The girl liked to dream, to make up stories in her head. She invented an imaginary twin brother named Jamie. Jamie always came with her to the creek that ran through the property and the two of them had great adventures there. They pretended to be giants stomping around a mighty river. The little girl would pretend to be caught in the current and cry out to Jamie to come rescue her. When she came back to the house wet and muddy, her mother would frown and scold her for not acting like a lady.

The little girl was afraid of the dark. Having a vivid imagination, she pictured all sorts of monsters and demons lurking there. She had a lot of trouble sleeping and stayed awake listening to the creaks and groans of the old house. Sometimes she would try to crawl in next to her parents in the middle of the night but she was always sent back to bed with an eye rolling reassurance that there was nothing under the bed or in the closet.

When she did fall asleep, she had nightmares. She dreamt of plane crashes, floods and the house catching fire. She dreamt that bad men would break in and kidnap her and hold her for ransom. She worried that maybe her parents wouldn’t pay. She pretended Jamie was in the bed next to her and she would hug her pillow like it was him. In the mornings, she would sometimes awaken on the floor.

Evening meals were spent in clipped conversation or in tense silence. The little girl was so nervous she couldn’t eat her supper. That only made her mother more angry. She told her that she ruined every family dinner they’d ever had. Sometimes the little girl would leave the table and go throw up what little food she had managed to choke down.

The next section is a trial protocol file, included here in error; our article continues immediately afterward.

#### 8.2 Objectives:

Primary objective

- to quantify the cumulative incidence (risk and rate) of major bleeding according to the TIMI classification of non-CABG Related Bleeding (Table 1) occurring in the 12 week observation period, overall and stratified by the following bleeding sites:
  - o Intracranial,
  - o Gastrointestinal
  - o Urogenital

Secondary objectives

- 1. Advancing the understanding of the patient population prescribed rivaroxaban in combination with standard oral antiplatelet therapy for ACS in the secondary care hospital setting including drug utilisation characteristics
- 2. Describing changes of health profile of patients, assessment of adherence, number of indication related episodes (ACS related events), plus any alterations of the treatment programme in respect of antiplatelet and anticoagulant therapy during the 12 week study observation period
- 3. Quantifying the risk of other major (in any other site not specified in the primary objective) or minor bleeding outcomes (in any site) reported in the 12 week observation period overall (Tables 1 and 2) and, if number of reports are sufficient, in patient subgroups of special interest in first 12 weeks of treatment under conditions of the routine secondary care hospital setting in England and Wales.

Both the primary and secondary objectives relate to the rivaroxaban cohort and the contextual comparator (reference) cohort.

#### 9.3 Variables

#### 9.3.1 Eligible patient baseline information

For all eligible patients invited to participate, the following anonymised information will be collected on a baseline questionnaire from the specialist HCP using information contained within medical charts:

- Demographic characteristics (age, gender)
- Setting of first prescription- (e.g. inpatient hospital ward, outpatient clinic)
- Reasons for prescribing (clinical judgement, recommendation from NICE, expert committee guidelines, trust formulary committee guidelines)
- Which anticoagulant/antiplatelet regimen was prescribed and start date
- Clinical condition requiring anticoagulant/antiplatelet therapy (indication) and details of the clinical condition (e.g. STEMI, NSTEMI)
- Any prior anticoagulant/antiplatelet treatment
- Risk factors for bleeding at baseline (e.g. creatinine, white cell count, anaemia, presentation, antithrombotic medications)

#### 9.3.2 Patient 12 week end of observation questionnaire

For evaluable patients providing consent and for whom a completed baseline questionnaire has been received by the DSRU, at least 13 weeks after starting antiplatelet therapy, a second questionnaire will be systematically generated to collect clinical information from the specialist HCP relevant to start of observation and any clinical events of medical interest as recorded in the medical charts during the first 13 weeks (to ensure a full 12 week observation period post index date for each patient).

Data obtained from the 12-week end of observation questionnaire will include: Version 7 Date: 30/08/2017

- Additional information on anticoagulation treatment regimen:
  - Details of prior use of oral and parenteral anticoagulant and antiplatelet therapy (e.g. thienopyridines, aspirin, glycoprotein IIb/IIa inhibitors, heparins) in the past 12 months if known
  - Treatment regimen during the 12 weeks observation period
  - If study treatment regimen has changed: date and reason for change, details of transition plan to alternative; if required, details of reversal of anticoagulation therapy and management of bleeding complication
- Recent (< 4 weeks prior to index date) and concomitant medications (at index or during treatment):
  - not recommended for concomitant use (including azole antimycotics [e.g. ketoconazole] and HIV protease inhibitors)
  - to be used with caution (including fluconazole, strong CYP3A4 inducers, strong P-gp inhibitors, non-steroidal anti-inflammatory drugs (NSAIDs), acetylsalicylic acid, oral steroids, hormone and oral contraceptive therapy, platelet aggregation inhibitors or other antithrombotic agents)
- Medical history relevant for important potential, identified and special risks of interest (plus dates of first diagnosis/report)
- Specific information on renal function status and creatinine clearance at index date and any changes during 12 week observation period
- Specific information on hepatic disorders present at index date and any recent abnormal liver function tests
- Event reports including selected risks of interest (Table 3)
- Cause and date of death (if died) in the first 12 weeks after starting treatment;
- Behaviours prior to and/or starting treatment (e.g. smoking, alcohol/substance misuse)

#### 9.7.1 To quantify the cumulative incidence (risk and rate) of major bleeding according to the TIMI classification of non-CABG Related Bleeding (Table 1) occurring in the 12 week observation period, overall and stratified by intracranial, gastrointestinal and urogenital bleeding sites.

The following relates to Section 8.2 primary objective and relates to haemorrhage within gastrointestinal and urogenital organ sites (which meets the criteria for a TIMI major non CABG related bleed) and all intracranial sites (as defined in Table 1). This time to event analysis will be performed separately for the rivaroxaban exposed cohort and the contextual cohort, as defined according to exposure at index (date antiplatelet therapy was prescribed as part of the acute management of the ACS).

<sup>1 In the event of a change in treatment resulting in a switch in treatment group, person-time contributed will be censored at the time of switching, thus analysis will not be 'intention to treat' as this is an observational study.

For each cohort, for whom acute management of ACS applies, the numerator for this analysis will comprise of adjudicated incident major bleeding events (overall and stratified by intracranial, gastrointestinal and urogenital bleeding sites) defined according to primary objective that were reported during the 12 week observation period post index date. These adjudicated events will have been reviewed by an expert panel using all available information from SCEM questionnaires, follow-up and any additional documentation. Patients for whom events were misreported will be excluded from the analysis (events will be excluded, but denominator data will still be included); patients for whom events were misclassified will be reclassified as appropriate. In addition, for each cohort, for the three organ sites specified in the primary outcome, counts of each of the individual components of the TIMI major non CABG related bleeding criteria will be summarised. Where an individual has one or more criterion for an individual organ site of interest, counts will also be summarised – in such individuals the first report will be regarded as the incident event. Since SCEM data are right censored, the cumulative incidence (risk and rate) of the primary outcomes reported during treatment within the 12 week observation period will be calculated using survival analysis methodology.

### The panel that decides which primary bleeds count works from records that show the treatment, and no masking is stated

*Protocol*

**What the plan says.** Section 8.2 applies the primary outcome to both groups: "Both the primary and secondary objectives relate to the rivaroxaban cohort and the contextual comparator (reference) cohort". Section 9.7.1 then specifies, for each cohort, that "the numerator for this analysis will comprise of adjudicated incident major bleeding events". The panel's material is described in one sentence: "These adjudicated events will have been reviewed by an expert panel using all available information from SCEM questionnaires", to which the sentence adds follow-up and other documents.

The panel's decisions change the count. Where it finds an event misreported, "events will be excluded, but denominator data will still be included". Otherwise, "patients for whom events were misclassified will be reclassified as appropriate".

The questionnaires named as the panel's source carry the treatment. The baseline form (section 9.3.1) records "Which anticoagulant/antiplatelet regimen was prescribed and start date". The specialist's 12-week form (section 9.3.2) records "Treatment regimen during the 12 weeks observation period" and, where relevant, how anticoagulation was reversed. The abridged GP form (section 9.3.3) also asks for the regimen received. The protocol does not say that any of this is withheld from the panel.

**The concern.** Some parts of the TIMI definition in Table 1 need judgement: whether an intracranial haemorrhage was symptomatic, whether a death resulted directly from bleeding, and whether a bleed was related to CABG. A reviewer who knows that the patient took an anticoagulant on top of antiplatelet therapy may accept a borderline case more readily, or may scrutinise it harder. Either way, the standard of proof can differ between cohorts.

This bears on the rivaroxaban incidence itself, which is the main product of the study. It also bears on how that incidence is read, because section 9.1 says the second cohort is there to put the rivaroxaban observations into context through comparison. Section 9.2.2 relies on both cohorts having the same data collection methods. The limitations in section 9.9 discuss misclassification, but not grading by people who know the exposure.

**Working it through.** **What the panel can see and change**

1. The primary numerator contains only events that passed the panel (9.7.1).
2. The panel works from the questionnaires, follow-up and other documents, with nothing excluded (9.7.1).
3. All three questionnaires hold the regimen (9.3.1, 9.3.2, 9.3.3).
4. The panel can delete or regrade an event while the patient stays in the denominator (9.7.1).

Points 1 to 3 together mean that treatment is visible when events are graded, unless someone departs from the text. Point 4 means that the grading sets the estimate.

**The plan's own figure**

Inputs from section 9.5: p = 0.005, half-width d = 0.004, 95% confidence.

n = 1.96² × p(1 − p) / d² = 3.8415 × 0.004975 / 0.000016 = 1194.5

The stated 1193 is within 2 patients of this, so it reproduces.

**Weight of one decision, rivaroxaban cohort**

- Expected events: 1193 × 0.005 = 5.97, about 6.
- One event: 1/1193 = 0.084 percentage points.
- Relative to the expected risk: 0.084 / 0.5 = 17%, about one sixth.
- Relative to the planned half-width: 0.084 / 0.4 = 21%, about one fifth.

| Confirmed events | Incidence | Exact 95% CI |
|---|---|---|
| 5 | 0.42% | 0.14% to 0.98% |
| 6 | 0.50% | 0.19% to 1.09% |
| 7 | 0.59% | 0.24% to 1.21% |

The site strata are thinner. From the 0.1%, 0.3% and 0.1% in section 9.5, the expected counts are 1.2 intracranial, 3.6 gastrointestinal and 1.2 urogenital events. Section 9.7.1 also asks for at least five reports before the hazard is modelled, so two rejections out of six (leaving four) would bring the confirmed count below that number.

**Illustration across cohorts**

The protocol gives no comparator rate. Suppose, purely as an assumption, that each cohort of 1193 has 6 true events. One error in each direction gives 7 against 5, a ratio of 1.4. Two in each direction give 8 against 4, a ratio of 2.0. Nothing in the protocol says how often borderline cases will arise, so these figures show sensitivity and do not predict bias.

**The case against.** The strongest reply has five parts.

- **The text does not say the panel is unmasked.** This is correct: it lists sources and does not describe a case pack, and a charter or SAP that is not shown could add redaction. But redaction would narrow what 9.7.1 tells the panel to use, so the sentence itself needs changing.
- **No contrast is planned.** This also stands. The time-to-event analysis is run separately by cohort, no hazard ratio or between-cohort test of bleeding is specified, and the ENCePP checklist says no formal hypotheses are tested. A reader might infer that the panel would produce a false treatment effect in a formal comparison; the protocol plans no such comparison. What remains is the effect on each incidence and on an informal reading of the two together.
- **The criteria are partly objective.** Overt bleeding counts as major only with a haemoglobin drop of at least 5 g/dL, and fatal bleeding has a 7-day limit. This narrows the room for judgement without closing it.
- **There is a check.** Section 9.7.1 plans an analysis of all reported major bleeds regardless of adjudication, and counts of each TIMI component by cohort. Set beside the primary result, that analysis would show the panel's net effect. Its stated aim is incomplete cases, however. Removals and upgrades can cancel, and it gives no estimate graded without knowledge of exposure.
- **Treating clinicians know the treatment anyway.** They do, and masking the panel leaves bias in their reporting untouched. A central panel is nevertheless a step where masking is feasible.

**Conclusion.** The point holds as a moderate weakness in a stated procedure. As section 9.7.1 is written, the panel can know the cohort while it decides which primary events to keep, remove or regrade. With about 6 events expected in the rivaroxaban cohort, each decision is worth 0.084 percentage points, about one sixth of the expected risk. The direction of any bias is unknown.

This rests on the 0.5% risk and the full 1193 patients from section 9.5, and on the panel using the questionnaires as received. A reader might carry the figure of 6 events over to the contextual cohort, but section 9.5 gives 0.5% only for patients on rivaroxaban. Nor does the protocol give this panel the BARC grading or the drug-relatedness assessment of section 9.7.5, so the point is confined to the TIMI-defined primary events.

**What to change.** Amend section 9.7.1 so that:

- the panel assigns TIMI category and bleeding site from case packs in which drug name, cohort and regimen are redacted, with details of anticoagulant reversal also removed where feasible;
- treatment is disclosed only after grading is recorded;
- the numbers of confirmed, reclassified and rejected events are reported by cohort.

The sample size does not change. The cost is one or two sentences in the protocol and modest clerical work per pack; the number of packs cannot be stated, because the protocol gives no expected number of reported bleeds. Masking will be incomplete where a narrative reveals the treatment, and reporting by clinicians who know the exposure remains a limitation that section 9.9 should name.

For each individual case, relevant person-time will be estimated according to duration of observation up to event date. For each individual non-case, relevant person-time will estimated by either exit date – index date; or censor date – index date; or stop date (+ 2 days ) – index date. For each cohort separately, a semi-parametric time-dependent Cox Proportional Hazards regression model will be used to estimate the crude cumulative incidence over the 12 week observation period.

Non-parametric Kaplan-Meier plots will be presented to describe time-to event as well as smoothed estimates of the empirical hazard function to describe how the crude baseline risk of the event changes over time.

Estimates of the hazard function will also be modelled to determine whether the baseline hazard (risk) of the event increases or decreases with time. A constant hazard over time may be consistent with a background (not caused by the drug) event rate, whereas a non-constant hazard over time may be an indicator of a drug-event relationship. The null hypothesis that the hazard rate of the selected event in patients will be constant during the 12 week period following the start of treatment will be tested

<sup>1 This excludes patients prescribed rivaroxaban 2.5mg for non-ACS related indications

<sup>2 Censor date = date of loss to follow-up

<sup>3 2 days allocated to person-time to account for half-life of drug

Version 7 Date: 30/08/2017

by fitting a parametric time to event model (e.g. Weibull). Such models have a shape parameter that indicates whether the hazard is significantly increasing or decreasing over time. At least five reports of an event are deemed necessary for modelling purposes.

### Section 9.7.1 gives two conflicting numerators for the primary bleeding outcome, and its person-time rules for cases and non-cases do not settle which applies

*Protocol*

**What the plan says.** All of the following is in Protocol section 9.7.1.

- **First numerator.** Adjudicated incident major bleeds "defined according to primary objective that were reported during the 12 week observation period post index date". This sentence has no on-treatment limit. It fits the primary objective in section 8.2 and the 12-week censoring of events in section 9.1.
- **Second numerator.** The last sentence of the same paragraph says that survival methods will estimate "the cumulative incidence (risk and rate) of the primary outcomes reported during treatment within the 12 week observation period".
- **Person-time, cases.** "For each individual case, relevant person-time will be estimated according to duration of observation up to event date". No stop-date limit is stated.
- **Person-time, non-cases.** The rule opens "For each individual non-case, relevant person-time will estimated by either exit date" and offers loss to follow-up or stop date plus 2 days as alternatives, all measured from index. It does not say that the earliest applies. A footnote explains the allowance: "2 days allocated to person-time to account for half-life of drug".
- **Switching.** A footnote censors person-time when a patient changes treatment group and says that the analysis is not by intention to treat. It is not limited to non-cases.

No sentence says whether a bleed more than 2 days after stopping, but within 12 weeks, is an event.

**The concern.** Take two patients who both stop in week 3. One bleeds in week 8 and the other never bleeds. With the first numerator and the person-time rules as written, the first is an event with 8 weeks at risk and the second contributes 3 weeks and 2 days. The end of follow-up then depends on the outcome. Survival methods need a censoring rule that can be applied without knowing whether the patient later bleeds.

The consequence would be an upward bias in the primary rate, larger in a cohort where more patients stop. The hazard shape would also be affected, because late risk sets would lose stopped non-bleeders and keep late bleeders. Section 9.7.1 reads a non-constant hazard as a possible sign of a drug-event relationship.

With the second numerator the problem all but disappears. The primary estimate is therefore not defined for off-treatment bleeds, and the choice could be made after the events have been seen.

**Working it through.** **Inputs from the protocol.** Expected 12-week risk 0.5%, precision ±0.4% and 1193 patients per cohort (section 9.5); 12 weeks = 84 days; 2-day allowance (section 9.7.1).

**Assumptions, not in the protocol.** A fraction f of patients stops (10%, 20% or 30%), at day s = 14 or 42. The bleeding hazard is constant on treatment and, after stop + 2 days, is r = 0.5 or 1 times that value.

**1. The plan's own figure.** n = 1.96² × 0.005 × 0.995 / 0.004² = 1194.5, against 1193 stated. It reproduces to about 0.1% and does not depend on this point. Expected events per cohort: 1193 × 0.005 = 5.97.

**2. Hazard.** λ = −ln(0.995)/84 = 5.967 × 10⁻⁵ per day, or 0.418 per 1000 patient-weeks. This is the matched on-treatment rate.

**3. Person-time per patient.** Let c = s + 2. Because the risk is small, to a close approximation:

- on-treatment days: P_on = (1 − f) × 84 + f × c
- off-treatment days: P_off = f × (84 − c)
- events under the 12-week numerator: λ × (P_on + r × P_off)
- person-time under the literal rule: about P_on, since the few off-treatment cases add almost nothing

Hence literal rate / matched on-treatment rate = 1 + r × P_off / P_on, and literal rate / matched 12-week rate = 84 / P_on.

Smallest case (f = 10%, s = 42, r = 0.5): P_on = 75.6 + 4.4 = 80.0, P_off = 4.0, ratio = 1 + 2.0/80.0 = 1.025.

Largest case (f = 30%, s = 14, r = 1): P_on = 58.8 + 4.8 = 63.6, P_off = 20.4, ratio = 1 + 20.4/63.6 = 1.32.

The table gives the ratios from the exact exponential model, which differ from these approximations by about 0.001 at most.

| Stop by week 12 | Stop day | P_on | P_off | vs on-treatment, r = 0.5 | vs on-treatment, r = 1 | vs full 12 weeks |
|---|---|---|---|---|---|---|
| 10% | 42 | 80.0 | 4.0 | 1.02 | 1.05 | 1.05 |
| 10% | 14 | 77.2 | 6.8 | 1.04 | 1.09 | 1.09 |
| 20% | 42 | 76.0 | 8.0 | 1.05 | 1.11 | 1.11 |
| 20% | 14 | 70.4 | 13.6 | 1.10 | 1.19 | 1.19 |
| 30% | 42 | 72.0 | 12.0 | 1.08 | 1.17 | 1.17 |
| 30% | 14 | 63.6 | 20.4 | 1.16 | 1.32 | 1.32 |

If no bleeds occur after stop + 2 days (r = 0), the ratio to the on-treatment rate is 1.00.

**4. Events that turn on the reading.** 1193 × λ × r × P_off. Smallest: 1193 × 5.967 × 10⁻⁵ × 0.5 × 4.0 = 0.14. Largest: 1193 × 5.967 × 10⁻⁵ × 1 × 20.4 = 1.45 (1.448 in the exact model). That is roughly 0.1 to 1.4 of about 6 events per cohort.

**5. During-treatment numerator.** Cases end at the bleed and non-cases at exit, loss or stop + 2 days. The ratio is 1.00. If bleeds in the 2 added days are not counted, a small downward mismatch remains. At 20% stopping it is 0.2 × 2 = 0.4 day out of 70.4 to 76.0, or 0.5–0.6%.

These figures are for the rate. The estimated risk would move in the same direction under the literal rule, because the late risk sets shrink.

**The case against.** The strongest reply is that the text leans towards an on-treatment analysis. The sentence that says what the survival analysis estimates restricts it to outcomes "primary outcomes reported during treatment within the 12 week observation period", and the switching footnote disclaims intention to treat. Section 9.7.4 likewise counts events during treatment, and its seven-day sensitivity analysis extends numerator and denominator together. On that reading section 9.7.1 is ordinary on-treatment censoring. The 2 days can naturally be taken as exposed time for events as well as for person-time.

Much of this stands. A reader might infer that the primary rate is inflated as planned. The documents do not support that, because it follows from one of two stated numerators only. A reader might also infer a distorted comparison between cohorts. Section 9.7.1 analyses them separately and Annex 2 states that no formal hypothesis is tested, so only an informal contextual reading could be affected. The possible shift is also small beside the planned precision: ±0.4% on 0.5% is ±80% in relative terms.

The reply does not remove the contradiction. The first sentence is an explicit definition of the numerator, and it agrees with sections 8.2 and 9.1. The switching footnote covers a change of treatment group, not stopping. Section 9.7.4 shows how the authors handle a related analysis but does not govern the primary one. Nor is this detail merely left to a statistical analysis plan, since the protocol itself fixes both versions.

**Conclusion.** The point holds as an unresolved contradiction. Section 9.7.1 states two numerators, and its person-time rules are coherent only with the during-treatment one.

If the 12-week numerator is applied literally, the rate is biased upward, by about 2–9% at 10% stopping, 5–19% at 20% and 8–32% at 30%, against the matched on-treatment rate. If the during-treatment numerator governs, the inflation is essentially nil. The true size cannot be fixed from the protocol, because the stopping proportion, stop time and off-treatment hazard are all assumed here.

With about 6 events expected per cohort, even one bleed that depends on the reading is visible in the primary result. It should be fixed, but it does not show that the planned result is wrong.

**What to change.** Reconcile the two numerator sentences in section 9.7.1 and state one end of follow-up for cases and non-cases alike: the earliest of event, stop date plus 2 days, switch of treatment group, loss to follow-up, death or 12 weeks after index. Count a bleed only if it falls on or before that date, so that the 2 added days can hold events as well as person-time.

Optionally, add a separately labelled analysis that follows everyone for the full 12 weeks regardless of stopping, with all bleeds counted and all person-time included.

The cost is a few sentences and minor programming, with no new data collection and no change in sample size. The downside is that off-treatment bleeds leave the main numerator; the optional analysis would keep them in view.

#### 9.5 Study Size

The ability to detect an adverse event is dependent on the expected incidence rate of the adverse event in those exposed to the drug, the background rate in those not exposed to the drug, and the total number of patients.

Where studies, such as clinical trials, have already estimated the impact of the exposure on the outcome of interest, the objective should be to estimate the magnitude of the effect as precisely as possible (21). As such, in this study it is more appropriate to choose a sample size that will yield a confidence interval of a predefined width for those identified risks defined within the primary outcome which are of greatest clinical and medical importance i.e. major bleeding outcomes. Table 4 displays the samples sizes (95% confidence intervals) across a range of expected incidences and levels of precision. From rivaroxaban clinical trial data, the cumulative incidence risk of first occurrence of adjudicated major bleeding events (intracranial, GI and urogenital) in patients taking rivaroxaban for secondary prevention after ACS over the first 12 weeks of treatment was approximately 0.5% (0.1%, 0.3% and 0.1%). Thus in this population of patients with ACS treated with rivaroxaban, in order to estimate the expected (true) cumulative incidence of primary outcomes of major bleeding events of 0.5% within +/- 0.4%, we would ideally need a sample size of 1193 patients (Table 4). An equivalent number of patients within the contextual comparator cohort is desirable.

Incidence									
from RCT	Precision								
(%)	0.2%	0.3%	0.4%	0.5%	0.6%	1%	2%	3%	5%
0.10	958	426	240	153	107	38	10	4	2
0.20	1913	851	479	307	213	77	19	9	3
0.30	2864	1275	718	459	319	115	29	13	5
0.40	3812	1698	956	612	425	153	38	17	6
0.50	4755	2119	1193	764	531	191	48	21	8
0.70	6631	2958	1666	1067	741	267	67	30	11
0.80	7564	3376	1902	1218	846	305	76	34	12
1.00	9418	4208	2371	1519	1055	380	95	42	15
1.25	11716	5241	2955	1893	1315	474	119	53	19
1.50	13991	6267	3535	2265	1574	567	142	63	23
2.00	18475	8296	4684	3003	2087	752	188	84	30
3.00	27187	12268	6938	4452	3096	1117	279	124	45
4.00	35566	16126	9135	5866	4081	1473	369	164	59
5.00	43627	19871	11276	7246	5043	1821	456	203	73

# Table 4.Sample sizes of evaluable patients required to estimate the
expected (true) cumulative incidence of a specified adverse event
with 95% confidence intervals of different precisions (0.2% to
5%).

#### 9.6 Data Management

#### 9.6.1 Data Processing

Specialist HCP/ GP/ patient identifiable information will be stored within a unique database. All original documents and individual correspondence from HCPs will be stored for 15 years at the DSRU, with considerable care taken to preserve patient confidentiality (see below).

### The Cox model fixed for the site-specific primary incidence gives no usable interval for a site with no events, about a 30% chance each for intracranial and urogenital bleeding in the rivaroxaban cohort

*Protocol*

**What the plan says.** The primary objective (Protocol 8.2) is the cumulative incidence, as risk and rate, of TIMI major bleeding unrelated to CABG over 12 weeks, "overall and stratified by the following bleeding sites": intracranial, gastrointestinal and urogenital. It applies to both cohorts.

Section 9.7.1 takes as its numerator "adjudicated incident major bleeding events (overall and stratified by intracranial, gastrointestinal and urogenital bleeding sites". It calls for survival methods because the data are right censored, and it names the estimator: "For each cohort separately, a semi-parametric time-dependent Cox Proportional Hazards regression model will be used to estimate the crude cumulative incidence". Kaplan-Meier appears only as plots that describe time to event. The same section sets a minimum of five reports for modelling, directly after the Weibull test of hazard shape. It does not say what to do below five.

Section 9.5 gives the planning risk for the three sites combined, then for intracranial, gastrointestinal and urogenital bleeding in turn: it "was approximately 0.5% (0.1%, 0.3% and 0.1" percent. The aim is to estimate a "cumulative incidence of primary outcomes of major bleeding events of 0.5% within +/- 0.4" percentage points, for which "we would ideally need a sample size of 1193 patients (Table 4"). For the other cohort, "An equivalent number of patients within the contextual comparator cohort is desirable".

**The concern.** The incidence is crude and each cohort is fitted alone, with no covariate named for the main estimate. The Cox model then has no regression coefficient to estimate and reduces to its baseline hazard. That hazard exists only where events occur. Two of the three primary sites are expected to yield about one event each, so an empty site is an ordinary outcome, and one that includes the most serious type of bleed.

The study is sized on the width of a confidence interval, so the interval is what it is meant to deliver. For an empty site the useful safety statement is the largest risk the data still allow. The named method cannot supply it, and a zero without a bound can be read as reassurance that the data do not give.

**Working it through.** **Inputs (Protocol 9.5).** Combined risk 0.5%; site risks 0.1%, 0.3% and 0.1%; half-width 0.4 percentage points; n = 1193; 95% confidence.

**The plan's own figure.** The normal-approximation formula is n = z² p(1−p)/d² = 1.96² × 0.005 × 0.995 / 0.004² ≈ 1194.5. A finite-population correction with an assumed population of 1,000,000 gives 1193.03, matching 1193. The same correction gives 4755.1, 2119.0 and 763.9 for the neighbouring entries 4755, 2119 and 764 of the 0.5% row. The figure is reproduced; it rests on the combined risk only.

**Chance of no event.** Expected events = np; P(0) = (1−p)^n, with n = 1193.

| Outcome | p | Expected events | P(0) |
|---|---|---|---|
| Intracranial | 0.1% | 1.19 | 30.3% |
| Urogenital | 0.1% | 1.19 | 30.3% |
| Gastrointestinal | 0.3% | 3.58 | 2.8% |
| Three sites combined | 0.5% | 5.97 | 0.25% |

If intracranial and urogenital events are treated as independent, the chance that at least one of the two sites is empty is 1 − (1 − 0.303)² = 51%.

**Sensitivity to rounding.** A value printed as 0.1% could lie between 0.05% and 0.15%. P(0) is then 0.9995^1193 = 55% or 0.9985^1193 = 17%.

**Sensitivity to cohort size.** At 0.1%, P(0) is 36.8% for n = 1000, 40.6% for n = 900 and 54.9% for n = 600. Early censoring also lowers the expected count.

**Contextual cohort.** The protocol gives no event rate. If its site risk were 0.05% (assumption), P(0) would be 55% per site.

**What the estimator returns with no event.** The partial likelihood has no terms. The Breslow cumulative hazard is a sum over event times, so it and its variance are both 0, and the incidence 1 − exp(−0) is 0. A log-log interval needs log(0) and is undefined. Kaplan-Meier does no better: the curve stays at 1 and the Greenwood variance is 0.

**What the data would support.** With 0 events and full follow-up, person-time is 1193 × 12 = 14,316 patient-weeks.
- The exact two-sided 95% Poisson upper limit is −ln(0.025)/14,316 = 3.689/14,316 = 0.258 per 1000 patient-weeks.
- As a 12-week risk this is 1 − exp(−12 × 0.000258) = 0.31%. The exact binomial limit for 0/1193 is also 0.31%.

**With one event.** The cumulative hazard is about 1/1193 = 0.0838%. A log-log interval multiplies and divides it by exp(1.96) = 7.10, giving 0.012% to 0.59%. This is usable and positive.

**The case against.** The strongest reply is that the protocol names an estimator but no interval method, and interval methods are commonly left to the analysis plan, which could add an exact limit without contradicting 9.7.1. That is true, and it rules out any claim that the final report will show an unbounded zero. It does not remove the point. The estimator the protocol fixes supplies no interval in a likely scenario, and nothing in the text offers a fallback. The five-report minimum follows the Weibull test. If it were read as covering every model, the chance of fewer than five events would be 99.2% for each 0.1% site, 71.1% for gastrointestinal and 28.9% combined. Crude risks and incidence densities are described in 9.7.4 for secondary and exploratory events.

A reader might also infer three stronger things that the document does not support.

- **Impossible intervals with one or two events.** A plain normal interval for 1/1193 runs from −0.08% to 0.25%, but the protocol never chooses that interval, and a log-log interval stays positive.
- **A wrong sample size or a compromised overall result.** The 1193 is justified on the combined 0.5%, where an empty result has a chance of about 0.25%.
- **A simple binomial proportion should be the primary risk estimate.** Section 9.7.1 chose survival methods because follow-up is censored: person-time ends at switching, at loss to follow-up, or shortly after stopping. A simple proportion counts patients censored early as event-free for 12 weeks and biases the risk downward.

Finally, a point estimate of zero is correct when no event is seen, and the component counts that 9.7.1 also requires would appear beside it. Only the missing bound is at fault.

Despite all of that, the little girl was bright and did well in school. When she learned to read, she read well above her grade level. She won the spelling bee when she was in the 4th grade, finally making her mother proud. Her teachers encouraged her to read and gave her lists of books for the summer vacation. Reading helped her escape. At last it was something her mother approved of. She wouldn’t be scolded for curling up with a book the way she had been for catching tadpoles and getting all dirty.

She had to wear glasses now. Her mother made her wear curlers to bed because she didn’t like her straight hair. The curlers were uncomfortable and made her problems sleeping even worse. All the other girls in school wore their long hair straight and smooth but her mother said her hair wasn’t shiny and thick enough to wear that way. Her mother said she was too skinny and pale. She’d rouge her cheeks with her own makeup to bring a little color to the girl’s features. Her mother would sigh and shake her head. The girl would feel ashamed.

Her grandmother bought her a diary, the kind with a little lock and key. Even with it locked, she kept the diary hidden so her mother wouldn’t find it. The girl started to write things down. How she wished she was a princess in a castle one day and an astronaut on the moon the next. How she wished Jamie was real. How she didn’t think she was pretty. How she worried she would never fall in love because no one would ever want her. She worried that she’d never be happy.

The girl sought solace in books and music. She poured out her frustrations in poetry. She went away to college and drowned her sorrows in booze. She made friends. Men actually found her attractive. One of them told her she was beautiful. She didn’t believe him, couldn’t believe him. She pushed him away. She broke his heart.
It took the girl a long time to realize she was more than her mother’s disappointment. Eventually, though, she understood. The girl’s mother never wanted the girl to outshine her, to be smarter or prettier or more successful. She was only ever proud of the girl when she could somehow take credit for the thing she was good at. She really didn’t want her daughter to be happy. She wanted her daughter to make her look good.
Understanding makes her angry. But the hot anger feels better than the cold pain. The anger is fuel. Fuel for her writing and she is on fire.